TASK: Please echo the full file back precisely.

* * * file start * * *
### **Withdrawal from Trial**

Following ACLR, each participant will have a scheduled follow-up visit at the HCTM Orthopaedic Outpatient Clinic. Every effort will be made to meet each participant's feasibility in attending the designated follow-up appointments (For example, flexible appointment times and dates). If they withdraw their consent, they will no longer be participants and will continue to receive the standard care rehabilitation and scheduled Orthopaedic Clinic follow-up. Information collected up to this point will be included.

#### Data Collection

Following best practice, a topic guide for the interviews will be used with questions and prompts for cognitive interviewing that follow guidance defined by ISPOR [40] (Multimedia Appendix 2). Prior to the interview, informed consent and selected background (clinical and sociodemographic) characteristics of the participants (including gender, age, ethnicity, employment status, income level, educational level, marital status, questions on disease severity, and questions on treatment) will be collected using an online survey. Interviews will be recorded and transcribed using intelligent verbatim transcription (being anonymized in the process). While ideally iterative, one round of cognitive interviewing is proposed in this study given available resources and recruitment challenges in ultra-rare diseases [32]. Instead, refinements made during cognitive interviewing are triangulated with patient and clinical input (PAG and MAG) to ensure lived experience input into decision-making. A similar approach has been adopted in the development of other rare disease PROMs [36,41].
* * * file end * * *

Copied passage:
### **Withdrawal from Trial**

Following ACLR, each participant will have a scheduled follow-up visit at the HCTM Orthopaedic Outpatient Clinic. Every effort will be made to meet each participant's feasibility in attending the designated follow-up appointments (For example, flexible appointment times and dates). If they withdraw their consent, they will no longer be participants and will continue to receive the standard care rehabilitation and scheduled Orthopaedic Clinic follow-up. Information collected up to this point will be included.

#### Data Collection

Following best practice, a topic guide for the interviews will be used with questions and prompts for cognitive interviewing that follow guidance defined by ISPOR [40] (Multimedia Appendix 2). Prior to the interview, informed consent and selected background (clinical and sociodemographic) characteristics of the participants (including gender, age, ethnicity, employment status, income level, educational level, marital status, questions on disease severity, and questions on treatment) will be collected using an online survey. Interviews will be recorded and transcribed using intelligent verbatim transcription (being anonymized in the process). While ideally iterative, one round of cognitive interviewing is proposed in this study given available resources and recruitment challenges in ultra-rare diseases [32]. Instead, refinements made during cognitive interviewing are triangulated with patient and clinical input (PAG and MAG) to ensure lived experience input into decision-making. A similar approach has been adopted in the development of other rare disease PROMs [36,41].